My house, being over twenty-years-old, needed new floors. The hardest aspect of this remodeling wasn’t replacing the carpet with wood. It wasn’t the dust. It wasn’t every room in the house in disarray. It wasn’t moving furniture around.
It was boxing up all my books.
And I have a ton of books–in almost every room. I have a collection of my favorite fiction which includes classics and much science fiction and fantasy. I have a collection of spiritual books which includes various Bibles, a Koran, a Book of Mormon, devotionals, commentaries and books on various religions. I have a collection of graphic design books I use when I work on design projects.
But my biggest collection of books belongs to the creative writing/literature/reference category. When I lived in Cincinnati, I use to go to the warehouse sale held by Writer’s Digest books. They had a ton of books on writing at deep discounts. I have shelves dedicated to each of the following: writing children’s books; writing science fiction; writing poetry; writing screenplays; English and creative writing textbooks; Shakespeare; Old English literature; literature anthologies; short story collections; binders of my unpublished manuscripts (and friends’ unpublished manuscripts); and several shelves on writing novels. It is my pride and joy.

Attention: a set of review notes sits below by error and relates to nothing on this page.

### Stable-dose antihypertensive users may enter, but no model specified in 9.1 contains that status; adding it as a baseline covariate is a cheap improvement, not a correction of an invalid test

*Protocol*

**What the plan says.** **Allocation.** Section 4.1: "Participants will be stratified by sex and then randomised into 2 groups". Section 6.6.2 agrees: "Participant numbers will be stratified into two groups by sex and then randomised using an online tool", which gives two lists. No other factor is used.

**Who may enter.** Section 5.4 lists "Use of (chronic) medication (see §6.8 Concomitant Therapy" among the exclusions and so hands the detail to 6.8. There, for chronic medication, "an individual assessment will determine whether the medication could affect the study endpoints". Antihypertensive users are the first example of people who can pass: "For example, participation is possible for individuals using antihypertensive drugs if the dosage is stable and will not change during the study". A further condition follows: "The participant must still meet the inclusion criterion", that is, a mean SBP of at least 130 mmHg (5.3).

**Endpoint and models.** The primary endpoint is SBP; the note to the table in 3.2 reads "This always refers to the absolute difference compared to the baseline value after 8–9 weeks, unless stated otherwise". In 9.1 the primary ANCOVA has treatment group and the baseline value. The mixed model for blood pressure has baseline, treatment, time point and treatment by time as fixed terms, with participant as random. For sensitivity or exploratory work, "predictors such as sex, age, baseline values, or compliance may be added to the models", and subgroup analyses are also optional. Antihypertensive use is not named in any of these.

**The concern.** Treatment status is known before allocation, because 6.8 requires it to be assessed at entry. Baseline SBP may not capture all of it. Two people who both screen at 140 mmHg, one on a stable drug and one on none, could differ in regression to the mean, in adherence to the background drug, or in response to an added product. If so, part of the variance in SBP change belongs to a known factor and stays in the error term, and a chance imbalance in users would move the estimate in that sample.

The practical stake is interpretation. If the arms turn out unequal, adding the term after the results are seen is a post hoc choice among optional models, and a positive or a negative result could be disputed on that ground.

A bookshelf itself is not heavy, but packed with books, it’s heftier than a silverback gorilla. So I collected empty boxes from the local Aldi store and carried them to the lower level while the main level of my house received a new floor.
Next, I dragged fifteen boxes of books on literature and creative writing from downstairs to re-shelving (see in-progress photo above).
For the first time, I wished they were all digital books.
Let me rescind that statement. As I re-shelved them, I realized I still needed to read many of them. I wanted to re-read many of them. I wanted to revisit On Writing by Stephen King, Bird by Bird by Anne Lamott and On Writing Well by William Zinsser. I wanted to brush up on my grammar Woe Is I by Patricia T. O’Conner and strengthen my composition with Elements of Style by Strunk and White.
So, while I grumbled as I carted the books up and down stairs, I ended up rediscovering a treasure–at least to a book lover–sitting right in front of me.